Interested in Google Assistant as a development platform? Google wants to encourage that impulse.
A new program will fund startups and tech pros interested in building new features for Google Assistant, Google’s voice-activated digital helper. The company will also make engineers, product managers, and design experts available to those select startups seeking technical guidance and feedback.
And that’s not all (as the late-night infomercials say): Google promises marketing help, as well as access to the Google Cloud Platform. “We’re welcoming companies across a diverse range of fields, including startups that are developing technologies that broaden the Assistant’s set of features,” reads Google’s official blog posting on the matter, “or are building new hardware devices for digital assistants, or that focus on a particular industry such as travel, games, or hospitality.”
Current funded projects include a “personal English tutor” powered by deep learning, and a virtual concierge for guests at hotels. Those developers interested in some funding from Google should head to the Actions on Google page, where they can fill out a form.
Over the past year, Google has focused on building out development tools and features for Google Assistant. At its annual I/O conference in 2017, for instance, it rolled out an SDK that allowed manufacturers to integrate the platform into pretty much any kind of hardware; over the past twelve months, dozens of “smart home” partners have made roughly 5,000 devices compatible with Google’s software. Meanwhile, Google has positioned Google Home as a competitor to the Amazon Echo and (to a smaller degree) Apple’s HomePod.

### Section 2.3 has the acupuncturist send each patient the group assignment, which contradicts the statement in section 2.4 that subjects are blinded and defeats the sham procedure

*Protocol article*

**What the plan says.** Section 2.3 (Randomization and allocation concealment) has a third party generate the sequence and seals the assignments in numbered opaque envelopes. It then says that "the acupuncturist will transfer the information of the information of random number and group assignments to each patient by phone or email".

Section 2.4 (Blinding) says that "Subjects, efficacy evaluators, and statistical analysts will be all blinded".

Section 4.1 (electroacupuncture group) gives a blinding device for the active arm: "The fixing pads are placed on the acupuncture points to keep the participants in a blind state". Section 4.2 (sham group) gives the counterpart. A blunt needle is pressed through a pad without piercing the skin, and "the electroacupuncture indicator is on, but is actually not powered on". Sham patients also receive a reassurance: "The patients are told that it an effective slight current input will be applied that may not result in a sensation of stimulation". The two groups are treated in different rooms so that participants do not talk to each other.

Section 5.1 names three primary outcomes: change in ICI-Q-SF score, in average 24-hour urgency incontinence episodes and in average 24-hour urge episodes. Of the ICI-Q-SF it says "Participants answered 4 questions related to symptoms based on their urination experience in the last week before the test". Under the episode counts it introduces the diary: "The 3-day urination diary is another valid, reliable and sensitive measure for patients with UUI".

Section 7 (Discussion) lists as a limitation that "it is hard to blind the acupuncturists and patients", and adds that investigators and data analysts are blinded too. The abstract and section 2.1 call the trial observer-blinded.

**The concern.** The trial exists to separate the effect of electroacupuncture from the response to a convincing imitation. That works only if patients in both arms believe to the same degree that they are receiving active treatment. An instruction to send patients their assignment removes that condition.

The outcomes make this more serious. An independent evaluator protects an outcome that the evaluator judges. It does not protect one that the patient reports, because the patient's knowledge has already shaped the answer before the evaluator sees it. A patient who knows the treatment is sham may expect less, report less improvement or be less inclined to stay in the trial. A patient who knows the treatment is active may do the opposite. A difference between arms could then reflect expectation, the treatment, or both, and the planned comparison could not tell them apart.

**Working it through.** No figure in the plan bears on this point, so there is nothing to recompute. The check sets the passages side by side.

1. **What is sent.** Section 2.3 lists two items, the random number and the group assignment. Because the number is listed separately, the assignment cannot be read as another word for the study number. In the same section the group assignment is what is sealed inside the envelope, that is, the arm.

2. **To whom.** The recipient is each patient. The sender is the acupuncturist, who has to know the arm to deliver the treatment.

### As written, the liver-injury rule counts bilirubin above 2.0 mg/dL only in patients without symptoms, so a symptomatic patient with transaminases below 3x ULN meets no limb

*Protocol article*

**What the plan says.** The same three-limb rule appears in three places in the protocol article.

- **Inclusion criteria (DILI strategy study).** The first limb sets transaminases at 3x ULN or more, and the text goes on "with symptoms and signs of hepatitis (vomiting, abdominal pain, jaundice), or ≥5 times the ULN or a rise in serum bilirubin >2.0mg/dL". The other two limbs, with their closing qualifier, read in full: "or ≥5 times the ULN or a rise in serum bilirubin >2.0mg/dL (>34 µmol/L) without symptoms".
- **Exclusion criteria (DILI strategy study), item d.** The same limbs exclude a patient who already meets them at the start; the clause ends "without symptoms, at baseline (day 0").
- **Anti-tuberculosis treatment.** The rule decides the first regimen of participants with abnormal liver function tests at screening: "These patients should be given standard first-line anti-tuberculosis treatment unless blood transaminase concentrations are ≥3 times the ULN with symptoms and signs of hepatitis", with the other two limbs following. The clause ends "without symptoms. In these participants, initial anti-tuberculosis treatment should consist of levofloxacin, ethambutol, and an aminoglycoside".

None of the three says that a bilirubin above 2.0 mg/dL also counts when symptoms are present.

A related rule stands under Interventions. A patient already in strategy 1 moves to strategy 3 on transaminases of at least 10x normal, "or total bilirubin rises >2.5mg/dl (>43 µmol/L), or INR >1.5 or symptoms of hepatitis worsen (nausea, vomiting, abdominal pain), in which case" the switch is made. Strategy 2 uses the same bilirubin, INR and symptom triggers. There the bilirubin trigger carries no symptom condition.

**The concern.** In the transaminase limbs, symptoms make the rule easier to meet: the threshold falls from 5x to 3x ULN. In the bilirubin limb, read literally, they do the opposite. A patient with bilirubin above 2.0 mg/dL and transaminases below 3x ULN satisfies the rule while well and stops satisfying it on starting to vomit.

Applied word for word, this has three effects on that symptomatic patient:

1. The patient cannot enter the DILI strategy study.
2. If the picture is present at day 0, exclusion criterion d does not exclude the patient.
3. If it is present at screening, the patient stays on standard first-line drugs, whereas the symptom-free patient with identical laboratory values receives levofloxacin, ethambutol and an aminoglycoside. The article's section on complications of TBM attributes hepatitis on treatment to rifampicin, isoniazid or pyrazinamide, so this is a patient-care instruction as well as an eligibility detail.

If you’re curious about building apps for Google Assistant (whether or not you land funding from Google), Google’s developer site contains all kinds of neat tools, including a module that claims you can build a simple app (also known as an “action”) in 30 minutes. Yes, there should be an emphasis on the word “simple”; building a more complex action will take quite a bit more time and research—but if it’s a good idea, Google has even demonstrated a willingness to help out with the funding.